A memory that sticks out to me is the smell of Chinese (the real kind) food filling the halls of church after the service has ended. After the church service and before my parents' choir practice, everyone who was part of the choir and their families had lunch together. Every Sunday, it was the routine to have lunch together for basically all of my childhood. The whole hall was filled a mix of chinese and english - because most of the adults spoke chinese and most of the kids spoke english. Just the combination of the smell, the anticipation of food, the sound of moving chairs, and announcement that people can get their lunch - it brings back such a feeling of comfort.
My family was part of that church until I entered high school, and then we moved to a church that was predominantly white. As you can guess, it was a huge life and culture change. I was of course part of many other contexts where I was a minority, but when it came to core community - I was usually around people who looked like me. The part that was most obvious to me was (white) people's nice cautiousness to approaching my family - like the cultural divide was a bit too much...kind of inconvenient. This was such a huge contrast where we were seen and really known in the Chinese community. In the white culture, that complexity seemed to be flattened out to one dimension - which is OTHER.
At the new church, my parents also sang in the choir, and there was dinner served there before rehearsal. Dinner was chicken alfredo with garlic bread, or chicken parmesan, and that sort of traditional "American" food. Nothing is wrong with that of course, but it does not ring true to my family's comfort/heart food - and talk about contrasting experiences!
Now I want to point out something that I've noticed in my life: when it comes to race and particularly socializing with POC, there seems to sometimes be this paralysis that white people get. It's caused by not wanting the POC to feel "other," and feeling scared they will say the wrong thing - or not say something they should say. As a POC, it's the worst feeling, because under the niceness there's a deep division and caricature-ing of me.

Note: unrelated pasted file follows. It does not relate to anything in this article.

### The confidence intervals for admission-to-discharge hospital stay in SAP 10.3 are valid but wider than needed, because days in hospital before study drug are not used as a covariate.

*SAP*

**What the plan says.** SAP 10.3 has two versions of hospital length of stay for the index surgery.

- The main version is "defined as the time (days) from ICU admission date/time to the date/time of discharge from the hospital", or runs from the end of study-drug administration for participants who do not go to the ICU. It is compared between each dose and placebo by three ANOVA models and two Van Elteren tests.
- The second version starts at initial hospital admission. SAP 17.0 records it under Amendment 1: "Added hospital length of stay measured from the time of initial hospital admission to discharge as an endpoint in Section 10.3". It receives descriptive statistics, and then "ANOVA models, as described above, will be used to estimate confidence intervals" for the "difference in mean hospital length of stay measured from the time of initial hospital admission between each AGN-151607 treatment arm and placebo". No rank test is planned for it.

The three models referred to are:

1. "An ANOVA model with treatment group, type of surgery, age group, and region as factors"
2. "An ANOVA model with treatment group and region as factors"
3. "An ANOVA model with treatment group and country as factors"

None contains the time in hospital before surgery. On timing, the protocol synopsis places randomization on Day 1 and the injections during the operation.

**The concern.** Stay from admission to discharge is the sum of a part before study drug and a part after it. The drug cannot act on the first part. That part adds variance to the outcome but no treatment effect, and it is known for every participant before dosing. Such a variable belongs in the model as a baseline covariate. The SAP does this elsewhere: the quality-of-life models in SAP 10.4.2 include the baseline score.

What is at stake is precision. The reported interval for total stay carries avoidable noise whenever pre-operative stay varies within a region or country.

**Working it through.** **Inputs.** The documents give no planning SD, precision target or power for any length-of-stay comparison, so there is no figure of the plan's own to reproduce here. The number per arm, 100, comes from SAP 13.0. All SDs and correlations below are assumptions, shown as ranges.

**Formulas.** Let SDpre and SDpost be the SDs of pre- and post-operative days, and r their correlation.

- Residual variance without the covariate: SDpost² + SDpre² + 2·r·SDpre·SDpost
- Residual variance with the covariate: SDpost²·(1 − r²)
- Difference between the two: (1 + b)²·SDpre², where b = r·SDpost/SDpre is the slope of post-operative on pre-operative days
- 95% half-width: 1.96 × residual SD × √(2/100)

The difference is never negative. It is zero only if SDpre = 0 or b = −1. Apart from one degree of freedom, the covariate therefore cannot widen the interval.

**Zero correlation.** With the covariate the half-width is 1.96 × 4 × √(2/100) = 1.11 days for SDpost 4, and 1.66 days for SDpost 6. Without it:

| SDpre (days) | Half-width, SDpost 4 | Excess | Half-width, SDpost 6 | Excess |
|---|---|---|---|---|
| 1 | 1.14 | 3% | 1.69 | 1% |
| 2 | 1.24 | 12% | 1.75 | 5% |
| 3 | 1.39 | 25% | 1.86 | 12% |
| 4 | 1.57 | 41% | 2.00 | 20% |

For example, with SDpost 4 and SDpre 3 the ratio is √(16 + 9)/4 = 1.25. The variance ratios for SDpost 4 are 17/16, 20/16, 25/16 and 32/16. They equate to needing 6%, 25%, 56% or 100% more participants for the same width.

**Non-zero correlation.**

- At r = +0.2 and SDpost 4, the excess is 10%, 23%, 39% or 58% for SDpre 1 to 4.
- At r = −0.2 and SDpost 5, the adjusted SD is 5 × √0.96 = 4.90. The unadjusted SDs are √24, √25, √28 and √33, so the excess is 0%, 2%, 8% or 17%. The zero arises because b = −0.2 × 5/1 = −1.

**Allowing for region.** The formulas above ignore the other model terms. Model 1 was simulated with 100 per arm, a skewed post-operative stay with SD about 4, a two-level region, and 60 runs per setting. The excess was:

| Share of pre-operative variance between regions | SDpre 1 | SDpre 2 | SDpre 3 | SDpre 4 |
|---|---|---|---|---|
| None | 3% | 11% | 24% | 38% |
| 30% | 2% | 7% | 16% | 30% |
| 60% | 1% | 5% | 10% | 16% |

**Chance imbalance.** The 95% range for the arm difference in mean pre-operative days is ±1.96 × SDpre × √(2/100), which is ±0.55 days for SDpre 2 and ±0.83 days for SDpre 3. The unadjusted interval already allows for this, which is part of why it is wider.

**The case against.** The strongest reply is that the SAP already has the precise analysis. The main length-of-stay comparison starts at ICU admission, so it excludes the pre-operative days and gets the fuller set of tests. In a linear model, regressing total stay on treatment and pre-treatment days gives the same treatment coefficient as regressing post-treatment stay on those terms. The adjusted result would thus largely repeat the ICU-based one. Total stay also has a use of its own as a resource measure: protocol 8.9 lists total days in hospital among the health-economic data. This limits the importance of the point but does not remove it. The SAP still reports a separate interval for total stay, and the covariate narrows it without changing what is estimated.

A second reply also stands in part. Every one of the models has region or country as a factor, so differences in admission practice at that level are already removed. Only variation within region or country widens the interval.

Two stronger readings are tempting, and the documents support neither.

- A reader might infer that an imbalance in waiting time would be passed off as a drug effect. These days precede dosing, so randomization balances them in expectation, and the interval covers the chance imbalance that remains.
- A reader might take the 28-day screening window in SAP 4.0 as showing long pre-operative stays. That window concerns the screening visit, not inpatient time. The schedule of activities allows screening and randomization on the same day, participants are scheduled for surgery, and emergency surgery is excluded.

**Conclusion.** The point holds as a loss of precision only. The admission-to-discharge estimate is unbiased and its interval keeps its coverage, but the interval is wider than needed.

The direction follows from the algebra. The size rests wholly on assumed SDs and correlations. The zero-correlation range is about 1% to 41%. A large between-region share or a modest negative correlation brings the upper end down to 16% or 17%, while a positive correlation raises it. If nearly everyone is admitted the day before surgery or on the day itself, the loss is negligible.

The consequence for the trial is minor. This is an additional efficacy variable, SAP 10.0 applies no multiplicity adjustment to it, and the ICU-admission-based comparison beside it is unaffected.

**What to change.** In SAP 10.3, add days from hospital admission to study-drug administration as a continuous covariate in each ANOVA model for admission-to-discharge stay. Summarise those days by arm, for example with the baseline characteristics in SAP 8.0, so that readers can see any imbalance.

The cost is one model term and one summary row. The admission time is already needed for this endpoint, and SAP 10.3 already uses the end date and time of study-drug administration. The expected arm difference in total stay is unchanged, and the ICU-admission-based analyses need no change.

What SHOULD happen (in my opinion - can't talk for all POC), an internal acknowledgment that the person has a brown/black ethnicity and internally celebrating that, then proceed to be authentically curious about their life without bringing up the fact that they are a POC. THEN, when the relationship has been built, be verbally curious about their ethnic background/experience. And do all of this without the agenda of proving something to them or others or wanting to offer some information about how much you know about their culture.
Easy right?? It's not easy, because our white supremest society doesn't set up POC to be seen as equal of dignity and worth. I want you to see color and to celebrate/embrace it - this act is powerful, takes a lot of work, and VERY inconvenient. But that's the thing about breaking evil systems - it takes sweat, tears, discomfort, and many inconvenient interactions.
#TWmemorymondays: A painting inspired by a memory every Monday of 2018. Connecting abstract art to real life. Week 39/53. 'Church' / 8x8 in / mixed media on paper
I painted my second indoor mural or a better term for it might be hand painted wallpaper. It was really fun, and I loved how it turned out!
I can’t say it enough: THANK YOU. Thank you for cheering me on!